What’s all this debate about condensing vs. noncondensing boilers? It seems to be like so many topics - religious, political - that everyone has an opinion and just knows he’s right. Why is he right? Well, because he is, that’s why.
I like to find reasons that are more data-based. But first, I must point out two things. One is that the reason to consider using a more expensive condensing boiler is expected increased efficiency. The second thing I want to mention is that some of the additional efficiency depends upon the controls, especially outdoor reset. I’ll deal with that in an upcoming column. But for now, let’s talk about whether to condense or not to condense.
Whenever there’s combustion (which, after all, is what a boiler is for), there is condensation. The important factor is where the condensation happens.
When we have combustion in a boiler, we always have flue gases. Flue gases cool, and when they cool, the water vapor in the flue gases normally condense into water. When there’s condensation, heat is released and - here’s the important part - the heat that’s released is free!
Traditionally, we let the free heat go up the flue. But if the conditions are right, we can capture that heat and keep it in the boiler heat exchanger. On the other hand, condensation does not always occur. If the flue gas temperatures are high enough as it leaves the stack, and the atmosphere has a low humidity and high enough temperature, the moisture in the flue gases will not condense.
If we, however, add that free heat to the system, we can call it increased efficiency.
So that gets us to Principle No. 1: Condensing flue gases in the heat exchanger increases boiler efficiency. And that immediately takes us to Principle No. 2: Condensing flue gases somewhere other than the heat exchanger, such as in the flue, lets the heat escape and does not increase efficiency.
In other words, if your customer pays you more money for a condensing boiler and you let the flue gases condense in the flue, you have wasted your customer’s money.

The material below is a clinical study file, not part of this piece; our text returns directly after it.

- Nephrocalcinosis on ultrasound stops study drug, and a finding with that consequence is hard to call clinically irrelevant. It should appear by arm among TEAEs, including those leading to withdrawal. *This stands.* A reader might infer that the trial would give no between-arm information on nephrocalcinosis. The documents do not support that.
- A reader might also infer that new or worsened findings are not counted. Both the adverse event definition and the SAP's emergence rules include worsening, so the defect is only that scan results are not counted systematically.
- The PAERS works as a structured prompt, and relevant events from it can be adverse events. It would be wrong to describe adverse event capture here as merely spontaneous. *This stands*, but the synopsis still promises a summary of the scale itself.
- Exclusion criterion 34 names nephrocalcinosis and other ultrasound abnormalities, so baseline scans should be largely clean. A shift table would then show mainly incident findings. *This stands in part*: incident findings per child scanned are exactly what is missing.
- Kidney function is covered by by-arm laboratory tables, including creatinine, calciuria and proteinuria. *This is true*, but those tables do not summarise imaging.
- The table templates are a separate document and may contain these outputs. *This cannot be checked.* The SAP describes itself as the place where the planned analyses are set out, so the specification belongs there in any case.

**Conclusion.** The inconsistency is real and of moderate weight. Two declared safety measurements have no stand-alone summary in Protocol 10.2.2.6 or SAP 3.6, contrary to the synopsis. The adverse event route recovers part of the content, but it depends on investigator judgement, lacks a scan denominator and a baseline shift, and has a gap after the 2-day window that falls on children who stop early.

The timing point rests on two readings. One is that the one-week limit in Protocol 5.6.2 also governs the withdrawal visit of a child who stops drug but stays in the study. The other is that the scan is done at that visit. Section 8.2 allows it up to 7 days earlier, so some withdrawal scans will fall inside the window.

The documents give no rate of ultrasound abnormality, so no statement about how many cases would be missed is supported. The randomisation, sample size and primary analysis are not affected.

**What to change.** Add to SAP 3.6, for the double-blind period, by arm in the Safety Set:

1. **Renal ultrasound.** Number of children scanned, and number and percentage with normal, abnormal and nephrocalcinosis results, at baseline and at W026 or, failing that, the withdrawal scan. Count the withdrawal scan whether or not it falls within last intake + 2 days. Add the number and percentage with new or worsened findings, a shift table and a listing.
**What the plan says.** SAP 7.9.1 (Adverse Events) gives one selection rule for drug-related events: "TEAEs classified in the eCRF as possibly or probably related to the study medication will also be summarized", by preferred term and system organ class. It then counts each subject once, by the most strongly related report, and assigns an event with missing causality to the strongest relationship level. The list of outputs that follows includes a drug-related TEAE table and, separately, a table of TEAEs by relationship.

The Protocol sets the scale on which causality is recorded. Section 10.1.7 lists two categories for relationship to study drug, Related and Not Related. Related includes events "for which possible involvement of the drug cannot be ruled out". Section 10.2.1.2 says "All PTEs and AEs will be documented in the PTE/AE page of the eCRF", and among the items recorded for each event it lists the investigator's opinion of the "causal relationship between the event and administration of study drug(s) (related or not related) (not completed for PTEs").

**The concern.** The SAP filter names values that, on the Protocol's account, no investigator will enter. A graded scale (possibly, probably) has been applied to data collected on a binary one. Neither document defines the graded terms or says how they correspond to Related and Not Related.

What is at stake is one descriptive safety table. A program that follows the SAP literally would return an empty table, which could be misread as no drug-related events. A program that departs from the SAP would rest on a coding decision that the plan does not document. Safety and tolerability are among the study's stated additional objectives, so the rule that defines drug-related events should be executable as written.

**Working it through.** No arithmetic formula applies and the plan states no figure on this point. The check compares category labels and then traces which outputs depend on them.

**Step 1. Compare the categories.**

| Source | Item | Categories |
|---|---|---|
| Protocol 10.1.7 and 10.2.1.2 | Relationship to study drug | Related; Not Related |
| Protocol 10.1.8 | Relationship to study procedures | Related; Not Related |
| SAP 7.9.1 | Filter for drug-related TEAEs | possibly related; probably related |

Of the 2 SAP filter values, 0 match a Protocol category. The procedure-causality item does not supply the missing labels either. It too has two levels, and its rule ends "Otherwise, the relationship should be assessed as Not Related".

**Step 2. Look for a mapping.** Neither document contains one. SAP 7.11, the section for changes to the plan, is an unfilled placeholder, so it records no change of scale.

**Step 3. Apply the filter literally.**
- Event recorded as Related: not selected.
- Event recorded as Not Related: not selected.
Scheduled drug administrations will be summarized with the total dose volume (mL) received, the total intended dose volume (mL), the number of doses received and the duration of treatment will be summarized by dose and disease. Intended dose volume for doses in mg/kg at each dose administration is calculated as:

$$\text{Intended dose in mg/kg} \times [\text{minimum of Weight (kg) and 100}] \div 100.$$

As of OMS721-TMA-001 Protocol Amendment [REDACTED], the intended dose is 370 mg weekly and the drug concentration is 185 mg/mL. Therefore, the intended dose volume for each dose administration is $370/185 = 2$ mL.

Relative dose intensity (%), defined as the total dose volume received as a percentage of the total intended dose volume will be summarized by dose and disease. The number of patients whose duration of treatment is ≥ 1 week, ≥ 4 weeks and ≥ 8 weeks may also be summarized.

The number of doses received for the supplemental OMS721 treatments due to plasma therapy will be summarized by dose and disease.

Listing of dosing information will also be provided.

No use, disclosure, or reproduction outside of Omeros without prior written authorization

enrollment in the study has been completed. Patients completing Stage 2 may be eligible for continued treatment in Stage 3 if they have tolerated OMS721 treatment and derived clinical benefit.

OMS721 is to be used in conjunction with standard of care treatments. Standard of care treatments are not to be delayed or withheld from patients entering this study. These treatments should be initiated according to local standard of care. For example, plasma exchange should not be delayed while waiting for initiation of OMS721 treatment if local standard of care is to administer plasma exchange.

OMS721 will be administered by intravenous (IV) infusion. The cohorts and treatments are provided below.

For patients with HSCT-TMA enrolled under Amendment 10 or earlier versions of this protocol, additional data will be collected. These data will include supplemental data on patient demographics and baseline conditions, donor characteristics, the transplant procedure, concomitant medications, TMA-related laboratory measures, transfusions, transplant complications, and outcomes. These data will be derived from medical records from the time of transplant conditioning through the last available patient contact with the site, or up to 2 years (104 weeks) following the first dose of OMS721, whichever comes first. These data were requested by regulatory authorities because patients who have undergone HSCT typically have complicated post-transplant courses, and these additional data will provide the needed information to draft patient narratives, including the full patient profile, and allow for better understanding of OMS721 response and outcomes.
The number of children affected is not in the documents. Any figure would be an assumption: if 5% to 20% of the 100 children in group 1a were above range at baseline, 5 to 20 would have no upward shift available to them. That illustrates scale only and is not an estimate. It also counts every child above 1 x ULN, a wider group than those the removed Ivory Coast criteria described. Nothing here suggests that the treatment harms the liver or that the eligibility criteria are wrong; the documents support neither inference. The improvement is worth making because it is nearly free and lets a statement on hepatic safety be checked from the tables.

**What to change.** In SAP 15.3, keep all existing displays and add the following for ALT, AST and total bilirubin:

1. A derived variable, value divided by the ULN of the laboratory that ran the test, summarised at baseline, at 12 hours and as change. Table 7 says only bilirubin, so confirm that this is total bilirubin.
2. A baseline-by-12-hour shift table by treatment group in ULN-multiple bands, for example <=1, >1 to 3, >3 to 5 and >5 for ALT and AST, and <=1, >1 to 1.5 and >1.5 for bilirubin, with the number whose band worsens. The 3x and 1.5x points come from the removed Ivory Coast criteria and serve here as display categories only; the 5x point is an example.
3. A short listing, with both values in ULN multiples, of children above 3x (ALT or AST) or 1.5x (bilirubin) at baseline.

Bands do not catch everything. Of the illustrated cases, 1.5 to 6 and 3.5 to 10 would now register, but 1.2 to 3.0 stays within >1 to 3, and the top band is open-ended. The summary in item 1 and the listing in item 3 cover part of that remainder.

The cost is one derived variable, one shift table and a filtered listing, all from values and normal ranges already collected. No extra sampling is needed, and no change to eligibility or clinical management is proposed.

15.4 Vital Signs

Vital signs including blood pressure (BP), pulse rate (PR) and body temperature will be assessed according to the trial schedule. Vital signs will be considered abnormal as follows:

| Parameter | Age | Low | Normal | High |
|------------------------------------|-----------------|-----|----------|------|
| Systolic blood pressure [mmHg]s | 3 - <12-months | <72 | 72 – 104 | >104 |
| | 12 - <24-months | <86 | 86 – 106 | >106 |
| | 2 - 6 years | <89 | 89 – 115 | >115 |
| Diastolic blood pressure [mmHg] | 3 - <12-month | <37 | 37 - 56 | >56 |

However, we also have to contend with Principle No. 3: If you let flue gases condense in the heat exchanger of a noncondensing boiler, you damage the boiler or the flue. This also wastes your customer’s money.
Power To DecideMaybe you didn’t know that you have the power to decide where flue gases condense. Maybe you haven’t even thought about flue gases much, other than to hope they just safely go away. I’ll bet you thought - as I did - that the technology of the boiler determines whether there’s condensing, and that there wasn’t an issue.
Here’s an example of just that.
Jeff installs a condensing boiler. He knows that condensing means that liquid - a fairly high-acid water (approximately 4.5 pH) - comes out as a product of the efficient combustion. He sees a small amount of water coming out of the boiler, so he takes that as proof that the high-efficiency boiler is working. Sure, there’s condensation. The question is, where is the condensation happening? If it’s happening in the flue, there will be evidence of condensation, but the free heat goes up the flue. No improved efficiency!
It turns out that condensation is going to begin to happen wherever the flue gases drop to about 130 degrees F. If you have a condensing boiler and you want to get full efficiency, you need to get the temperature to be about 60 degrees F or less in the heat exchanger. If you have a noncondensing boiler, you need to be sure that the flue gases don’t get that cool.